Ms. Lee, how right on target you were with your description of the South in the 1930s that had not changed much in the early 1960s. Tom Robinson, the defendant and silent hero of your novel — a good man, innocent of the charges against him — was murdered because he had the wrong skin color, just as Martin Luther King, Jr. was assassinated in 1968 because he had the courage to speak up.
However, I believe that America may be slowly recovering. I recently attended Christopher Sergel’s stage adaptation of your novel at the Media Theatre directed by Jesse Cline, a Southerner himself who grew up in the mill village of Newton, N.C., where his entire family worked in the cotton mill.
“We lived on the wrong side of the tracks,” he recalled to me. “We were one-step above the African American population — or so we thought. ‘Niggertown,’ as it was referred to by many, was also on our side of the tracks. Our textbooks were used in the African American schools after they were used in the white schools. Their streets were the last to be paved.”
In addition to hiring professional actors, Cline invited the pastor of the Second Baptist Church of Media to play Reverend Sykes, together with members of his black congregation. As soon as they arrived on stage, the predominantly white audience welcomed them with a long and supportive applause — and therein lies hope.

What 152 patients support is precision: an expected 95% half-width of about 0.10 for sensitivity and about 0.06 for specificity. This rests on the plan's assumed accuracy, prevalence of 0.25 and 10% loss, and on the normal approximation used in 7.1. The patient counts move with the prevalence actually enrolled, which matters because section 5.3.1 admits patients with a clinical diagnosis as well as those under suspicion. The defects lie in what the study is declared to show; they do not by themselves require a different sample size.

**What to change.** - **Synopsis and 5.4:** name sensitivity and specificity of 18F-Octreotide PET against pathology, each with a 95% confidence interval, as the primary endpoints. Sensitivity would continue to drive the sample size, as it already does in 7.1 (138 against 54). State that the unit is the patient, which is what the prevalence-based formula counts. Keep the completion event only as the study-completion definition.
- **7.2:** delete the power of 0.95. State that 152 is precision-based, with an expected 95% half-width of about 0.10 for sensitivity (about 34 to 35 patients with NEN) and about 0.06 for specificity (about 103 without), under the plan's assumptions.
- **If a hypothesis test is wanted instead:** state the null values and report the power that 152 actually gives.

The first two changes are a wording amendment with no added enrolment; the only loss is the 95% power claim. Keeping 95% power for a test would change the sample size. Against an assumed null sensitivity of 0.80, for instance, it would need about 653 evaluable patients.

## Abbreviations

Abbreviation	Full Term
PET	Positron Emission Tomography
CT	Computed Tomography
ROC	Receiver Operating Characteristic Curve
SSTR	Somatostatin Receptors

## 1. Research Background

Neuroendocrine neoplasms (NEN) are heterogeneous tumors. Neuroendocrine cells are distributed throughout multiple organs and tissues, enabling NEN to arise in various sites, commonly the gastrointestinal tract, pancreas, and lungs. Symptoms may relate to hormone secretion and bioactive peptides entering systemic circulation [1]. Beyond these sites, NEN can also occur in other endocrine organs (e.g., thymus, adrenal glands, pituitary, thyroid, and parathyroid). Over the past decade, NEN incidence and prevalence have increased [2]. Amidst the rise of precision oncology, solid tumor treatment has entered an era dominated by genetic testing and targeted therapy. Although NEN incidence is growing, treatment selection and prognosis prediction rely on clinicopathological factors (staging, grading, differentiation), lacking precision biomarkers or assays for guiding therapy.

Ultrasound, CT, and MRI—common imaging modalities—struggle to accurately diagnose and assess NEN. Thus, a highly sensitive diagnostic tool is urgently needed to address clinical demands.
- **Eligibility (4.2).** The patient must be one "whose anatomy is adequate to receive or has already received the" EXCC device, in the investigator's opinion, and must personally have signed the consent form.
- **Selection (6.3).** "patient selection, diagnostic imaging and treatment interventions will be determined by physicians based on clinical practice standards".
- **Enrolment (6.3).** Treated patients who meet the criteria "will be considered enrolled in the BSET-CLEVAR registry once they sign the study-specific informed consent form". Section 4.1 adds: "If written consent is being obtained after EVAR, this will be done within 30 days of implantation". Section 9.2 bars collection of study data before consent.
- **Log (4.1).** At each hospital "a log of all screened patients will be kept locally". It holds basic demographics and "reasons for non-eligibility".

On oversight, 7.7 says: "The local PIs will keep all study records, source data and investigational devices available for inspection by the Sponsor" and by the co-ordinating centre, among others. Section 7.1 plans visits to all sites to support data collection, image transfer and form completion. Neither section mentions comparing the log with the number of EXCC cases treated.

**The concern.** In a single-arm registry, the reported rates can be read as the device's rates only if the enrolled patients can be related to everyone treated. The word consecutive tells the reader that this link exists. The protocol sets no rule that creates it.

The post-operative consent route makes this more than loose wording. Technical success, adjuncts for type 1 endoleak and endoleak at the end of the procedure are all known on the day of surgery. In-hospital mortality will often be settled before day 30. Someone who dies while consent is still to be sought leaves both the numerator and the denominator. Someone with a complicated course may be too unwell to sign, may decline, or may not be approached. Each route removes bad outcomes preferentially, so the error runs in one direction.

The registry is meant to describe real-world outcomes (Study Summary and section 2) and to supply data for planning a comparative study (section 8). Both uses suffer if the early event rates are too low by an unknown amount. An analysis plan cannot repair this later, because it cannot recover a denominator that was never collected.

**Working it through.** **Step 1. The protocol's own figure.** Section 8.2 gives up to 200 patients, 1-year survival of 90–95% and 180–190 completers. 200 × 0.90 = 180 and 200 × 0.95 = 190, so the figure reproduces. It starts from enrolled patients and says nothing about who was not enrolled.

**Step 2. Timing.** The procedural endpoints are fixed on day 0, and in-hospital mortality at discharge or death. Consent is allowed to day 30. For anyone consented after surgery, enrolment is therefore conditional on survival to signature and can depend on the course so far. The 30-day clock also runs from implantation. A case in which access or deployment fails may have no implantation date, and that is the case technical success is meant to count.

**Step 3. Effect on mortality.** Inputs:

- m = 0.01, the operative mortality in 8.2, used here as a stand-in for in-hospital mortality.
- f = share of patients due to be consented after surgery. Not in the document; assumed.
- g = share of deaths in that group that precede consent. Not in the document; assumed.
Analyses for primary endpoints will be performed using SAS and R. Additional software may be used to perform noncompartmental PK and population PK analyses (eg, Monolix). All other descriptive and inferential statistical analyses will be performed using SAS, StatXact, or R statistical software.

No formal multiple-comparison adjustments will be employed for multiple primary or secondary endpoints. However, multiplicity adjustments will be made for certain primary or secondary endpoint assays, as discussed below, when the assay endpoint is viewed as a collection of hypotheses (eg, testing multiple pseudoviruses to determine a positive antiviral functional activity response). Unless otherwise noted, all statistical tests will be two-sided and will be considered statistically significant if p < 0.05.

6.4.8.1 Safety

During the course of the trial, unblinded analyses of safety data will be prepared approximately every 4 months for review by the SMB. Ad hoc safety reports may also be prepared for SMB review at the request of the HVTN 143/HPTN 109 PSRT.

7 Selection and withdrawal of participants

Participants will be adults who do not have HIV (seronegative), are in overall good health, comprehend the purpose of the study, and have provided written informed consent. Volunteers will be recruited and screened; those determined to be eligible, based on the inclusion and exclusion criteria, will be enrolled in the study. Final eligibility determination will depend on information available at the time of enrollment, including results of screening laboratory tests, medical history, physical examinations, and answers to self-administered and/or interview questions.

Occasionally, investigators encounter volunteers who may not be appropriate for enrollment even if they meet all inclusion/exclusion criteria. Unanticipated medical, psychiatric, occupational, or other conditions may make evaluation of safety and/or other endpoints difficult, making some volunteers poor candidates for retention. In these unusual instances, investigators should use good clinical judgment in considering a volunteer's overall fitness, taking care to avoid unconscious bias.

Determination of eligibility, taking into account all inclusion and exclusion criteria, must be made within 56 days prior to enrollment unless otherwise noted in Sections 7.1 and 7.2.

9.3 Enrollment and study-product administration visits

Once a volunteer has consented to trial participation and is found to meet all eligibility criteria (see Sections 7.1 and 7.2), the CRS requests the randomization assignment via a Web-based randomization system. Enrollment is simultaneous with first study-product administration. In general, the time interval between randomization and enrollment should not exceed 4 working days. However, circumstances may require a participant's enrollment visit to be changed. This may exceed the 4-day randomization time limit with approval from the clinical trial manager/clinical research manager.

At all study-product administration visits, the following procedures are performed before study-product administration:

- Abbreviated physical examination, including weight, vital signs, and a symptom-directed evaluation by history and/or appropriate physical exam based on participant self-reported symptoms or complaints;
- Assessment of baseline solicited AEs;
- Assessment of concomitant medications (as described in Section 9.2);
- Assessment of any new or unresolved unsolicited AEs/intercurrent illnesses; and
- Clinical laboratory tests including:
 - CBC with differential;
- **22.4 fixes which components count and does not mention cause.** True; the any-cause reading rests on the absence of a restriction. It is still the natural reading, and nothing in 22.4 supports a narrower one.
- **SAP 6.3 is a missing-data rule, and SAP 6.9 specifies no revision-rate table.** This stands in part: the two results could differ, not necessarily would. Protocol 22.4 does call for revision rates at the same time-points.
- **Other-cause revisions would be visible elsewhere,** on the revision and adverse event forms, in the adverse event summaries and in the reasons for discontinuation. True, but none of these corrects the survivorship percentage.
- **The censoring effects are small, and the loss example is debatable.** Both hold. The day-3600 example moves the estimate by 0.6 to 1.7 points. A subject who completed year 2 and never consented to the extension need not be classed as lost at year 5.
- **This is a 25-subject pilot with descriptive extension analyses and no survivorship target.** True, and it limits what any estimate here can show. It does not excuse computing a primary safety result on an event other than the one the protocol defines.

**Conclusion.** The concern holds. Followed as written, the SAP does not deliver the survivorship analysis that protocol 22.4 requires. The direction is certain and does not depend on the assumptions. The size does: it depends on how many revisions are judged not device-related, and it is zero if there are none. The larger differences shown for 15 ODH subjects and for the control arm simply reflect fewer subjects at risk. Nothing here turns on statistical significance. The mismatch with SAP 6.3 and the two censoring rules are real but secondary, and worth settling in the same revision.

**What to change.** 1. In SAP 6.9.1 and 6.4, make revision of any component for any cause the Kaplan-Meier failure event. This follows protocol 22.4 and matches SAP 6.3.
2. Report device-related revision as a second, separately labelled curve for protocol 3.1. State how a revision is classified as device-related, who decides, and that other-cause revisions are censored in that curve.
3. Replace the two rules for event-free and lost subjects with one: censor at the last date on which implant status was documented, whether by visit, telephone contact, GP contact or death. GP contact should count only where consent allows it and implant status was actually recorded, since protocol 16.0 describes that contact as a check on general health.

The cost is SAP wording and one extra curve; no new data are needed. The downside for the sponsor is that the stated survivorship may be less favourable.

Then vs. now
Looking at the main characters of your novel, and the adaptations based on your masterpiece, I see that your Mockingbird America is still alive today — for better and worse.
Atticus Finch, the Maycomb attorney assigned to defend Tom Robinson, lives on in lawyers and academics who want to make a difference, like Professor Lawrence Marshall and his students at Northwestern University, who have dedicated themselves to winning freedom for innocent people on death row.
Tom Robinson, the black man falsely accused of raping Mayella Ewell, a young white woman, resurfaced in the 1989 Central Park jogger case, in which young black teenagers labeled “the Gang of Five” were wrongfully convicted of raping Trisha Meili, a 28-year-old white jogger. Even though all under-age defendants pleaded not guilty, they were sent to jail, with sentences ranging from five to 13 years, in spite of the lack of any evidence.